She followed him to the Canadian Consulate, at a fair distance and downwind, and watched him slide inside early in the morning. She left the envelope with the train tickets and her note in the Consulate’s outdoor mailbox, and walked away into the brisk morning, already looking forward to lunch.


He showed up at the park at the right time, dressed in casual clothes, the wolf left behind. She felt hope well up; not for the first time, she let it fester. When he looked at her, she could see a shadow of that desire he’d had, those few nights in his dismal apartment.

“Let’s go to a diner,” he said, quietly, and for a moment—just a moment—she was afraid, because he was beautiful and alive and still a cop, beneath the sweater and plaid jacket. For a moment she hesitated.

“My choice,” she said, because she couldn’t, couldn’t trust that he wasn’t setting her up.

“All right,” he said, and tucked his hands into the pockets of his jacket. So she led him—she didn’t quite dare take his arm—to a local place, tiny, with only the deli staff and a pair of elderly women speaking together in Polish. No one followed them, on foot or in a car.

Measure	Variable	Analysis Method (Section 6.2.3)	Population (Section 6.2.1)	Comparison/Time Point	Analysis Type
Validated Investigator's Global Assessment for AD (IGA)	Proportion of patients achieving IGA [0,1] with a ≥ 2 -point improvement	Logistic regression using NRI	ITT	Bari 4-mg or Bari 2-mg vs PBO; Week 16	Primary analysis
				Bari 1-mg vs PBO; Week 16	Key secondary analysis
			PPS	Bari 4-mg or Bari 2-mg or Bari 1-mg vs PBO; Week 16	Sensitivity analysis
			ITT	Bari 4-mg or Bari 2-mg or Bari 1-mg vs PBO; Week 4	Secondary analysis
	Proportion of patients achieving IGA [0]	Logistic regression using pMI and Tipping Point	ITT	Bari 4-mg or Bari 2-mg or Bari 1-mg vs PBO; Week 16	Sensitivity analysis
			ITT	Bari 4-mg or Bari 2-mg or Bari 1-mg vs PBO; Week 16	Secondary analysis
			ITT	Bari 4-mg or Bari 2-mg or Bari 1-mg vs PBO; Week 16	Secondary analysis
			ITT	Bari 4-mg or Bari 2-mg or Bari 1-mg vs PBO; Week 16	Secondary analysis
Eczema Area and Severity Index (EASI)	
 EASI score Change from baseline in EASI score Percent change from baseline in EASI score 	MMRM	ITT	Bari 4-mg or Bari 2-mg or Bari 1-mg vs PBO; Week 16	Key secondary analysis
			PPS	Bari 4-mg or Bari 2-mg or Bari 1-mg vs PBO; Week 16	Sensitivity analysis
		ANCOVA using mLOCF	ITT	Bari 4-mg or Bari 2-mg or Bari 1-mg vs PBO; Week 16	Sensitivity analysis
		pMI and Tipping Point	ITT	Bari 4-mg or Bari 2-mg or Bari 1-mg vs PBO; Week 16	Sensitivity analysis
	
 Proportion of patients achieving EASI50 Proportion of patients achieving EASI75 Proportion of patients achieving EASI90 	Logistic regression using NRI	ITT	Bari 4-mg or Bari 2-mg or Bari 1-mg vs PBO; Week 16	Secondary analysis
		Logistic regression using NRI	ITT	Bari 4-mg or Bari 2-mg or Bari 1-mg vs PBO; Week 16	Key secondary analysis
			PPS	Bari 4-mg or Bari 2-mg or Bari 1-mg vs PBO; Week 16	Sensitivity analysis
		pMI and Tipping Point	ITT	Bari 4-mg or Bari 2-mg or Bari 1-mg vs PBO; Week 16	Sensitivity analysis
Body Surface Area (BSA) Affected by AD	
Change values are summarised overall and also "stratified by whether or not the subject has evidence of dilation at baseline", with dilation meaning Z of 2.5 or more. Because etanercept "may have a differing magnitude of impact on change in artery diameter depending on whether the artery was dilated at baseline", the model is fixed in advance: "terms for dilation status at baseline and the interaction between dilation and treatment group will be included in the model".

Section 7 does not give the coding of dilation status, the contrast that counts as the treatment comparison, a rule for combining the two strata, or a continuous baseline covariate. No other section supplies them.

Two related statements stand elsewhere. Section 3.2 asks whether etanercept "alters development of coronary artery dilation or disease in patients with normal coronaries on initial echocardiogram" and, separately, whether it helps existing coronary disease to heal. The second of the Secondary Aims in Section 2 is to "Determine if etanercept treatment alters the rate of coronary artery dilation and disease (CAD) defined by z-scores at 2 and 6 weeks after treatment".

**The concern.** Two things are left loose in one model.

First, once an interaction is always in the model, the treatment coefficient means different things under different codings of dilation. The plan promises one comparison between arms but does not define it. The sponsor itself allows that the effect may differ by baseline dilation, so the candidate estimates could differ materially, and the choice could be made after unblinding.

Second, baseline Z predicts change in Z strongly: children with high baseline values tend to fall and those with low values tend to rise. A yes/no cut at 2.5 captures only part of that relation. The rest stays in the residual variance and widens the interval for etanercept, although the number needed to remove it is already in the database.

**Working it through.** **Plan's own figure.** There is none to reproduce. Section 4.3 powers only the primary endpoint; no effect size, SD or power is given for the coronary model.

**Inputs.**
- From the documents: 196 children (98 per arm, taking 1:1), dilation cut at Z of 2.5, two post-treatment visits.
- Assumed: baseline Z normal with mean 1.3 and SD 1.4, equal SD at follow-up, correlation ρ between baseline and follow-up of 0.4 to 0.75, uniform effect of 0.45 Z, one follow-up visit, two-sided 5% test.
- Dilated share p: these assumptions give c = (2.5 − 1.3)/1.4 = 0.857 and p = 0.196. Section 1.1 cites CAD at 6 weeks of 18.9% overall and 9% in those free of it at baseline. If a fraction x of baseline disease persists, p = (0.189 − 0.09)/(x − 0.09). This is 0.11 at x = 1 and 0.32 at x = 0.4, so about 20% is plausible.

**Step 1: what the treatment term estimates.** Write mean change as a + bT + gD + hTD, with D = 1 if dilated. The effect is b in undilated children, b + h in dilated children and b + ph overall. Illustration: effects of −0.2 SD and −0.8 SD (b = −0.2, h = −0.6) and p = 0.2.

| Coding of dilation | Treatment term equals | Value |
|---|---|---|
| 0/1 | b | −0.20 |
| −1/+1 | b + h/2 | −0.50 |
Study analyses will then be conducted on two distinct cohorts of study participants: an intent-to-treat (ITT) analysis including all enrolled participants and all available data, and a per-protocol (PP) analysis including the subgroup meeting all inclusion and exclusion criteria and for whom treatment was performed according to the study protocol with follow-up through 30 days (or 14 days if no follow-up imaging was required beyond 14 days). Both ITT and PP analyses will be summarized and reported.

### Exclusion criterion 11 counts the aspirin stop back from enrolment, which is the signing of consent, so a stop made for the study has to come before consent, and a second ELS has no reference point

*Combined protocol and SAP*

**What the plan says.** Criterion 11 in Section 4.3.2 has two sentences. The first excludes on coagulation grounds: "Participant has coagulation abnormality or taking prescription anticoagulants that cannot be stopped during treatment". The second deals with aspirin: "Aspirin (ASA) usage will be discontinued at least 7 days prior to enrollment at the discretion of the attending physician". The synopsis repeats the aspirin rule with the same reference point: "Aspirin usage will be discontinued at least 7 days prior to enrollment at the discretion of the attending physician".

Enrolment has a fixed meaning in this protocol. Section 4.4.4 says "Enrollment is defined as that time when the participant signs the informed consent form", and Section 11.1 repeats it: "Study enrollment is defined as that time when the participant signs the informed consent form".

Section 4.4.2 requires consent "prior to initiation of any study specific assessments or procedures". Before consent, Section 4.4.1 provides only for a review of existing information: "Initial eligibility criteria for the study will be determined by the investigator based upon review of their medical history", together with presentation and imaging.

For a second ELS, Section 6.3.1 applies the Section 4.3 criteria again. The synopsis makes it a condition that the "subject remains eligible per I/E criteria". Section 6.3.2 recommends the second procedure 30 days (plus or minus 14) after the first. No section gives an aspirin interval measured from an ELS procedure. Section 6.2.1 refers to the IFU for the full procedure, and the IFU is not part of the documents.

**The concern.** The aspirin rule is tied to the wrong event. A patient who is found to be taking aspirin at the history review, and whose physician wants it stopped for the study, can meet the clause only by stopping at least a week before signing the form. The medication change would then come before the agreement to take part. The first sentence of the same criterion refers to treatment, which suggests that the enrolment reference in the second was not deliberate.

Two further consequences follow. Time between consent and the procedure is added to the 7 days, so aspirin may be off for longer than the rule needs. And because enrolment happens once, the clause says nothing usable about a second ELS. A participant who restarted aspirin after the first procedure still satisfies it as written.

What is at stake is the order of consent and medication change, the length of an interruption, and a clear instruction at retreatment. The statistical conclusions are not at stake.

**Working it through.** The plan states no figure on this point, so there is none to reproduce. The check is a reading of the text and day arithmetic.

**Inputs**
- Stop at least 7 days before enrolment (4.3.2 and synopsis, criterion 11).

“I hope you’re not wearing a wire,” she said, and he stopped in the door, which he had opened for her.

“No,” he said. “I’m not wearing a wire.”

They both ordered black coffee and tucked themselves into a small corner booth, where she could keep her back to the wall.

“I’m not interested in framing you,” Victoria said. “I, uh.” She played with the handle of her coffee cup. “I think I’m over that.” It was one of the hardest things she had ever done, to tell the truth to him. Ben had always wrenched honesty from her, whatever else he left alone. What she wanted from him couldn’t be forced, and it had been a sour pill, but she’d finally begun to accept that.

Ben met her eyes, unsmiling, but he did not handcuff her, either. Progress.

“Thank you,” he said, politely, as though he was speaking to a stranger.

“I’ve missed you,” she said. “I thought…well, I thought you were dead.”

“Well,” he said, with a touch of sarcasm, “I can see why you would think that.”

She bit back the reaction she wanted to show—to snap at him, to snarl would you rather I be shot instead and it wasn’t my friend shooting the gun. But she didn’t; she was, in part of her heart, just happy to have him here across from her, breathing.

“How’ve you been?” she asked. She played a little with the packets of sugar and sweet-n-low. “Got a girlfriend?”